THE LANDSLIDE VICTORY of grassroots candidates Seema Chandwani and Billy Hayes to Labour’s Conference Arrangements Committee (CAC) demonstrates the overwhelming pressure from members to democratise the Party’s structures and support the Corbyn leadership. The incumbent candidates, MP Gloria de Piero (55,417) and Lord Michael Cashman (50,439), received fewer votes combined than Seema who topped the poll with 109,763. This was also an indication of the ability of new grassroots networks and social media platforms to generate awareness of important internal elections.
The scale of the win will have further alarmed the right wing faction around Progress and Labour First, whose chair Luke Akehurst had warned that the CAC was “the thin red line stopping Momentum” supporters from setting the conference agenda.
The newly-elected CAC delegates will not assume their roles until after the 2017 conference in Brighton, but will sit alongside trade union representatives to help shape the 2018 event.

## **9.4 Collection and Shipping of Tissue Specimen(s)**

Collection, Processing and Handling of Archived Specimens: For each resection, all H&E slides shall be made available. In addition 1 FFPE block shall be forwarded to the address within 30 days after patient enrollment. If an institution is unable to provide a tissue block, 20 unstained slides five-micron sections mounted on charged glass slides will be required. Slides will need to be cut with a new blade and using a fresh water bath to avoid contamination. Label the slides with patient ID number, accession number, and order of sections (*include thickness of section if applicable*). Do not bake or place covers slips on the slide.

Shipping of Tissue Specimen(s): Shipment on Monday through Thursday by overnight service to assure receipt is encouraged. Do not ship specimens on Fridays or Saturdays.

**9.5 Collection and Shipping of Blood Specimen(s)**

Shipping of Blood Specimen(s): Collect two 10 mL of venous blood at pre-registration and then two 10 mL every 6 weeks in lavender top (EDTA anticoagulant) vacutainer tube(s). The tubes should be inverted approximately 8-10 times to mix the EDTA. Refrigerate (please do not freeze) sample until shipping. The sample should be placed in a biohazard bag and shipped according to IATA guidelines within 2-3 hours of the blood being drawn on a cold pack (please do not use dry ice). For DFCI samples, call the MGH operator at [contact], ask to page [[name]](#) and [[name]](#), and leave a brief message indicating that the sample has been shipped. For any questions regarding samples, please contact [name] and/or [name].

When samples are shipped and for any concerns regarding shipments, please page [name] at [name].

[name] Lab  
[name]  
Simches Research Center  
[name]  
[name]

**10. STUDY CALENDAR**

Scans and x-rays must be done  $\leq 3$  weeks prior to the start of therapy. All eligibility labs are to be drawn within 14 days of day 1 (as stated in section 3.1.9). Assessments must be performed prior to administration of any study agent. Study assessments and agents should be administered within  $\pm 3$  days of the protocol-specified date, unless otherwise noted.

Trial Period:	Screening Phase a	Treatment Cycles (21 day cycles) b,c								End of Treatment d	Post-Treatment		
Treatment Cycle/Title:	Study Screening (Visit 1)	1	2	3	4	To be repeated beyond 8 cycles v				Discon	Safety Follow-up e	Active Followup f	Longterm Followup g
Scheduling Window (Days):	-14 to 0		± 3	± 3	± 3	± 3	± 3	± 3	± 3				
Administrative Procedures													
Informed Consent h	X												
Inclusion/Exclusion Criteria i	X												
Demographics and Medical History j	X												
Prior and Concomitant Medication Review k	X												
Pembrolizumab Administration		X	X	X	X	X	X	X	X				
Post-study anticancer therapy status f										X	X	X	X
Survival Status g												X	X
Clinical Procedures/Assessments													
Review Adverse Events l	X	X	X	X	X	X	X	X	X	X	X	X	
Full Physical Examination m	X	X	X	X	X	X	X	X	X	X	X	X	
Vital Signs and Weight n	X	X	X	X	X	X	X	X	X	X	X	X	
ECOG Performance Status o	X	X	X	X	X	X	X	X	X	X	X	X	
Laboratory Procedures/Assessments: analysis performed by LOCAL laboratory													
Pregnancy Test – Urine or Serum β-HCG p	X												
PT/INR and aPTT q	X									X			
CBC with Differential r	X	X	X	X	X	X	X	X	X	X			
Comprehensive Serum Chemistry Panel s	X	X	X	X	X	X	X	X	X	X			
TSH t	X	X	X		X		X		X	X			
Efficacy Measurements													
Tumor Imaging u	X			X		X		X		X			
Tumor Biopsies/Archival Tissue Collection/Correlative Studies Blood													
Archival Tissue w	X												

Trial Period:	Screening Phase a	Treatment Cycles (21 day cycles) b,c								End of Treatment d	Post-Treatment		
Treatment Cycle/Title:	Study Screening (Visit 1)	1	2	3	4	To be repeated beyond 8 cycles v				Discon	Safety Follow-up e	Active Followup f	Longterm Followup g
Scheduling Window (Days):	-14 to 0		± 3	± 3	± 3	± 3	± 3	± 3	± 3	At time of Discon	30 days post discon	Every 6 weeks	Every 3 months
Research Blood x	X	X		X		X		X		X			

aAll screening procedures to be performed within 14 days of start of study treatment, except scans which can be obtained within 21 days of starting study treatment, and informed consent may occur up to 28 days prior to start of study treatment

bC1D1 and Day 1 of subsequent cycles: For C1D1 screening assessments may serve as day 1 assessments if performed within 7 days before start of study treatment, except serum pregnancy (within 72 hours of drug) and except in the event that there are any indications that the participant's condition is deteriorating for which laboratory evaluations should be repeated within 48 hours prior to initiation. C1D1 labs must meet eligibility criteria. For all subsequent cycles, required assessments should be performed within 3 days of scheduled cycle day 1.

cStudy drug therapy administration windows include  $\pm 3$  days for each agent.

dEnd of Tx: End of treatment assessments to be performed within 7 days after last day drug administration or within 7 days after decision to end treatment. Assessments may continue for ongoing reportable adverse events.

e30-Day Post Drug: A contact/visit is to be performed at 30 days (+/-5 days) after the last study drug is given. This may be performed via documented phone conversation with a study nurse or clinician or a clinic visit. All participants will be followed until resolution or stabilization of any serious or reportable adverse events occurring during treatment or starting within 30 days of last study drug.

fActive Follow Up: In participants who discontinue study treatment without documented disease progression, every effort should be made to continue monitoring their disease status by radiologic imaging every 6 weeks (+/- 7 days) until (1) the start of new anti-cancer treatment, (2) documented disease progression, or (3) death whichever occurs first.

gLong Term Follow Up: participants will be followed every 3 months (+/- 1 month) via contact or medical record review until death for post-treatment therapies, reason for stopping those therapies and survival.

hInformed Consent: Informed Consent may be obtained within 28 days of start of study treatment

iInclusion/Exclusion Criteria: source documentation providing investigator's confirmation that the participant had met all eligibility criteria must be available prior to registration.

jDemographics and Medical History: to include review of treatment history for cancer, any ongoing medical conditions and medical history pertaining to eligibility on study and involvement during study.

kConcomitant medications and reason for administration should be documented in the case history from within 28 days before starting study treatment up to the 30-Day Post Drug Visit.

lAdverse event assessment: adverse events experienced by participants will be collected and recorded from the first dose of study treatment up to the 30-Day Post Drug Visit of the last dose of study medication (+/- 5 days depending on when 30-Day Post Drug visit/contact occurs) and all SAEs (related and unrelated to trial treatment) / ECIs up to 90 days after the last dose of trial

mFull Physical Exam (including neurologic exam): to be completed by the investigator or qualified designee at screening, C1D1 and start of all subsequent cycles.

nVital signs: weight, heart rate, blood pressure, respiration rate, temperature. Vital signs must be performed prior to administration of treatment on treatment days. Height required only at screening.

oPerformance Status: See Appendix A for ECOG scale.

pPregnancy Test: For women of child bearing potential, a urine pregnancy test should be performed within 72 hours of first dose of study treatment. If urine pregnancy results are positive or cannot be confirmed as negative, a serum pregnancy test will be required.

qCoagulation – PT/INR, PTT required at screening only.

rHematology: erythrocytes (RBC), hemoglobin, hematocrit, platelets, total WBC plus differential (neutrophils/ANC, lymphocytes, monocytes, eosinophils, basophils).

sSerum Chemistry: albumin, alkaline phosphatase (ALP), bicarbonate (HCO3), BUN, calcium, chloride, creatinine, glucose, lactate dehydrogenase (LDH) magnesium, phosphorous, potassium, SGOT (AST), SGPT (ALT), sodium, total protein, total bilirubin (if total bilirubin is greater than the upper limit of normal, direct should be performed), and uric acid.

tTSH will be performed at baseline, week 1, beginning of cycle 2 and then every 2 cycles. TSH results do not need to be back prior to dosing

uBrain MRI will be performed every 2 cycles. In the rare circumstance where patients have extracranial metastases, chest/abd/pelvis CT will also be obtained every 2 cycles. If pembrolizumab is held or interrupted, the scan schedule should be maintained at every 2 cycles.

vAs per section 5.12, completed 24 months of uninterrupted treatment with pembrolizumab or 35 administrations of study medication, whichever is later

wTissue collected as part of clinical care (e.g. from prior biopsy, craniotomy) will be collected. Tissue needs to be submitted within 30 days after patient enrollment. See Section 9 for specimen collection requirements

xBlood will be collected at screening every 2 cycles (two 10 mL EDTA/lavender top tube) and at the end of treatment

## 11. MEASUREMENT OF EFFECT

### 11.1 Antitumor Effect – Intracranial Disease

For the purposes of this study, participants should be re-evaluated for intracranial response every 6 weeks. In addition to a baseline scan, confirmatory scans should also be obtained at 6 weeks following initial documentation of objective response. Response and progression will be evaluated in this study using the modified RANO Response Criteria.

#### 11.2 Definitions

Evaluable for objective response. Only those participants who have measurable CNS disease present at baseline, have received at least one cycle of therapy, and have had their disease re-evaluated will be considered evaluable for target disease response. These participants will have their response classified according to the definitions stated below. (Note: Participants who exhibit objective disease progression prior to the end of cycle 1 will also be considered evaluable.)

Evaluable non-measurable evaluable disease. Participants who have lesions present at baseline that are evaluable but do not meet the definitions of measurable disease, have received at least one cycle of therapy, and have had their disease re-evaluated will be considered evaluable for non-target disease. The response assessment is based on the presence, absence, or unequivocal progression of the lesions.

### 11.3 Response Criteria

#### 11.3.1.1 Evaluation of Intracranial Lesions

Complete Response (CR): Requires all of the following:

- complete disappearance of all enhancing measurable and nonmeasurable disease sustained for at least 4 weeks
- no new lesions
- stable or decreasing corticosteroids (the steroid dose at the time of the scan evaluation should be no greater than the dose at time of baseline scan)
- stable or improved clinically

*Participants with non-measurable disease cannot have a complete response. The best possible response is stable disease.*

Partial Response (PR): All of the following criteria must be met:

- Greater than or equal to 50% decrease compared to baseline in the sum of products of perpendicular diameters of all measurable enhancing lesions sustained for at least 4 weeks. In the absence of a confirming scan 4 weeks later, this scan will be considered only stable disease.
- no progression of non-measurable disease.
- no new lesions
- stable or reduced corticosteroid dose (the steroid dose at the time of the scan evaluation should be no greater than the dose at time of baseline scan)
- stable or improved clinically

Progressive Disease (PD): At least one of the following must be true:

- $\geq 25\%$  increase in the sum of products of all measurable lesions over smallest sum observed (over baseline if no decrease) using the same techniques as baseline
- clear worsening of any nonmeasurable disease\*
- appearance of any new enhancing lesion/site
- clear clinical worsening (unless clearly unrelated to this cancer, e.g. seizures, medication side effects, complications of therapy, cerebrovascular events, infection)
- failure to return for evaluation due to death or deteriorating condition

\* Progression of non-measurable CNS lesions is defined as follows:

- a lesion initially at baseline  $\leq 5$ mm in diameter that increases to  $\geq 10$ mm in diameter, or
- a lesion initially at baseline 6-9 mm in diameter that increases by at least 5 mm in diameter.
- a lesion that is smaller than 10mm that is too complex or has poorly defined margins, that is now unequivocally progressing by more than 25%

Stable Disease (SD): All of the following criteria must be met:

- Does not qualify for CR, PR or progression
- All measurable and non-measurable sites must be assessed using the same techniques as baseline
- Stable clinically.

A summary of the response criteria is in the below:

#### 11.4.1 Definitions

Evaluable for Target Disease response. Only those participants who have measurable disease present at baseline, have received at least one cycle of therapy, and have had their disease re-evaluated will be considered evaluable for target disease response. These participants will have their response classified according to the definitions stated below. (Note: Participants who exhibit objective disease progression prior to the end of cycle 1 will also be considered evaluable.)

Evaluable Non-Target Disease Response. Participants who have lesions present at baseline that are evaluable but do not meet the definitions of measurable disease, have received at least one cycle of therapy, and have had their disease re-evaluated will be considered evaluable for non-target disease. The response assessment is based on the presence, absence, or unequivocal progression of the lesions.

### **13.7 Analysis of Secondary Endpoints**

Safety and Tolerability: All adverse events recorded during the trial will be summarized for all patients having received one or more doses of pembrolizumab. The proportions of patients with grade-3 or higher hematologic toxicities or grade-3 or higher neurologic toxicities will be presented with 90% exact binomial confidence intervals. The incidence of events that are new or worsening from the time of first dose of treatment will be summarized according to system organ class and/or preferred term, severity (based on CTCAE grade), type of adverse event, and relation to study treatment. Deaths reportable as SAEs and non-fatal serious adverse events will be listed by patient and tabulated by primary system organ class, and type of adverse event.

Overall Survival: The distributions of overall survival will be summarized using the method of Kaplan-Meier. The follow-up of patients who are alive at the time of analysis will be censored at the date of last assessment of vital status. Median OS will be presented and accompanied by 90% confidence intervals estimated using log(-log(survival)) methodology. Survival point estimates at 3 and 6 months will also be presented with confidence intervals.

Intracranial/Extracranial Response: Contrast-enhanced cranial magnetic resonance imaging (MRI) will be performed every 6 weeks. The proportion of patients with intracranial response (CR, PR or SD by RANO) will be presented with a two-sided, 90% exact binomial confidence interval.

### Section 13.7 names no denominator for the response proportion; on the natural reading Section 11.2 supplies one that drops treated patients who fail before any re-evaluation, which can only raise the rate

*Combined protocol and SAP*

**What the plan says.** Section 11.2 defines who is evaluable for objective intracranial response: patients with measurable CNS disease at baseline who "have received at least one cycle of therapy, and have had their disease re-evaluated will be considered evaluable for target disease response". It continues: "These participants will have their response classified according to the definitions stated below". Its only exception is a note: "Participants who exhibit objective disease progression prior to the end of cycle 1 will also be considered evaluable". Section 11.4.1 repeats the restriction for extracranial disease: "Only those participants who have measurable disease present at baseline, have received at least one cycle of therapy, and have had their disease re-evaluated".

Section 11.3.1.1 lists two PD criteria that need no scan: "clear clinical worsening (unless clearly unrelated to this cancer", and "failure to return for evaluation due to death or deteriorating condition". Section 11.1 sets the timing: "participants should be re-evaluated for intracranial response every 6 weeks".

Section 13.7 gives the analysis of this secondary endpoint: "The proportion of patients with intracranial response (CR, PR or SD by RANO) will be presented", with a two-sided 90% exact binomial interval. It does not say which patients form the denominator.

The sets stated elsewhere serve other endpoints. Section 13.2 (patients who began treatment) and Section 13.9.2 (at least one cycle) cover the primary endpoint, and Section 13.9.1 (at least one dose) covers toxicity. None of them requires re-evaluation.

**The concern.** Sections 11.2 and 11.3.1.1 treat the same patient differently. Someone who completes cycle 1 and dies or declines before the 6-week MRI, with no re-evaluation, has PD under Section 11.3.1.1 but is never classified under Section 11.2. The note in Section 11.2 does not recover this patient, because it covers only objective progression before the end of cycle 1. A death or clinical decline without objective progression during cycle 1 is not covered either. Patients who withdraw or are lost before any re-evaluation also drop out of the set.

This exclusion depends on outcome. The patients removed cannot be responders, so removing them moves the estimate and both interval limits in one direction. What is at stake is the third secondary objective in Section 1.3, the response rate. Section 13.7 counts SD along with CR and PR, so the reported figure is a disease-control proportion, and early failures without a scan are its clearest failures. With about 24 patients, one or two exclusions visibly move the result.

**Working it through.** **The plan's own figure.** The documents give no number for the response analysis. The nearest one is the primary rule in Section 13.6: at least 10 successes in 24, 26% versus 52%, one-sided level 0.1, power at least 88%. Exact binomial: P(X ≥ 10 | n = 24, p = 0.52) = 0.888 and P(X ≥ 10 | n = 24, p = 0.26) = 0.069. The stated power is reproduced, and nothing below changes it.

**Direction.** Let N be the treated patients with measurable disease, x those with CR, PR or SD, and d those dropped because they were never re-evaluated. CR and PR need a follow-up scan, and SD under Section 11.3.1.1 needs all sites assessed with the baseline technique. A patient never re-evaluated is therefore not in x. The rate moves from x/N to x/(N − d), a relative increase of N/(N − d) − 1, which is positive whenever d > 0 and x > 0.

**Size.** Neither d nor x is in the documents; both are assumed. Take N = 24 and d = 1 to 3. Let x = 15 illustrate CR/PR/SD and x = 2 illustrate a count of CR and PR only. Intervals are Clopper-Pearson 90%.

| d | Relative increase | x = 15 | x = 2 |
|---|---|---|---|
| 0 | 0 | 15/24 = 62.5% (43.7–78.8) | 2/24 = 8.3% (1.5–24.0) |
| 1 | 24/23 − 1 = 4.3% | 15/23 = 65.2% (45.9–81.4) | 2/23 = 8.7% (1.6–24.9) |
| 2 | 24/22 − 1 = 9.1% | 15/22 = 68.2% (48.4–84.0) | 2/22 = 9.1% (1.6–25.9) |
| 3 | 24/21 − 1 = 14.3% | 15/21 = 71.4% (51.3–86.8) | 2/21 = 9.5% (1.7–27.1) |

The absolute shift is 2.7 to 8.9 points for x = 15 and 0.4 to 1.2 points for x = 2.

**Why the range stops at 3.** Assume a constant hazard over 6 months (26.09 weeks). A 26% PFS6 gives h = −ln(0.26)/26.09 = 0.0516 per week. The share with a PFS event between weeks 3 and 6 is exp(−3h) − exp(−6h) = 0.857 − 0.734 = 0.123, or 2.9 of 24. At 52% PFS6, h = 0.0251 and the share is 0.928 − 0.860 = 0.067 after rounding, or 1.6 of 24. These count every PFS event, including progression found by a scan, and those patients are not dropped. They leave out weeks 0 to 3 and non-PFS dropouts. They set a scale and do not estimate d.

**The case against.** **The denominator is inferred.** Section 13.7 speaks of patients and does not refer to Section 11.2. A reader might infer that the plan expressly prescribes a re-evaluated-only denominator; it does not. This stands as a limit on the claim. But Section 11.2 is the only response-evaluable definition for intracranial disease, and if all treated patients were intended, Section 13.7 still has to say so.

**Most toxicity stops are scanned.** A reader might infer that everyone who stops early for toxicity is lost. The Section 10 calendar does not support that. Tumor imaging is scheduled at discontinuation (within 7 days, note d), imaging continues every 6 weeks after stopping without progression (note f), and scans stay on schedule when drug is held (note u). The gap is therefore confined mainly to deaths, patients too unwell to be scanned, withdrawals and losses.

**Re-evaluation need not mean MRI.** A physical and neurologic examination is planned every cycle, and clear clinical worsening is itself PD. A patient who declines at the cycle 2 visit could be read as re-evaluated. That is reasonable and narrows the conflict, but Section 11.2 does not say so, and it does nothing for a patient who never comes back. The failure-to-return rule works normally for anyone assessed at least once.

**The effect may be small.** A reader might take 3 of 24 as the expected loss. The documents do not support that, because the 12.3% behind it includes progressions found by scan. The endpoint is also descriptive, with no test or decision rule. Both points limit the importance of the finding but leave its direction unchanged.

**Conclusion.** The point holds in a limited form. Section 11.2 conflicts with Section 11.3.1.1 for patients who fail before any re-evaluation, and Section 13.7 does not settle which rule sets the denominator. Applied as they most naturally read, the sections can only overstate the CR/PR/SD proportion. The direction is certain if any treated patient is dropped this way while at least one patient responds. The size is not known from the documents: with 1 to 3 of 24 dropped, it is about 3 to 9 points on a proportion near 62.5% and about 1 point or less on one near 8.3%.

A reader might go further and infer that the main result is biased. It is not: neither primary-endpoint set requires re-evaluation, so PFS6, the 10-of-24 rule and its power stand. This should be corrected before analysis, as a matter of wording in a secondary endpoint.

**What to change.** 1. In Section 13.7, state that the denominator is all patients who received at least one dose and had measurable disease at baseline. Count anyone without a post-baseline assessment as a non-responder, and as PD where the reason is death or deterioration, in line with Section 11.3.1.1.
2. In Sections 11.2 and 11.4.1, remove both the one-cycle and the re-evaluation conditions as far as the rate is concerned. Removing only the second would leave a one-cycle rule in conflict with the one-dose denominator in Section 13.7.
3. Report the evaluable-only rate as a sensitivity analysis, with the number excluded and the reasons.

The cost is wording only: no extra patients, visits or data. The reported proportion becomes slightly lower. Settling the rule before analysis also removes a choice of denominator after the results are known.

Unlike the CAC, the National Constitutional Committee - which has responsibility for investigating disciplinary issues - is elected by delegates to conference, and the contest is rumoured to be closer. However, speakers at a ‘moderates meet-up’ event held in Parliament appeared to concede that Momentum has been more succesful in getting its supporters elected as delegates. Key now is securing control over the National Executive Committee and the national party apparatus, to prevent behind-the-scenes influence being used to override the clearly expressed democratic will of the membership.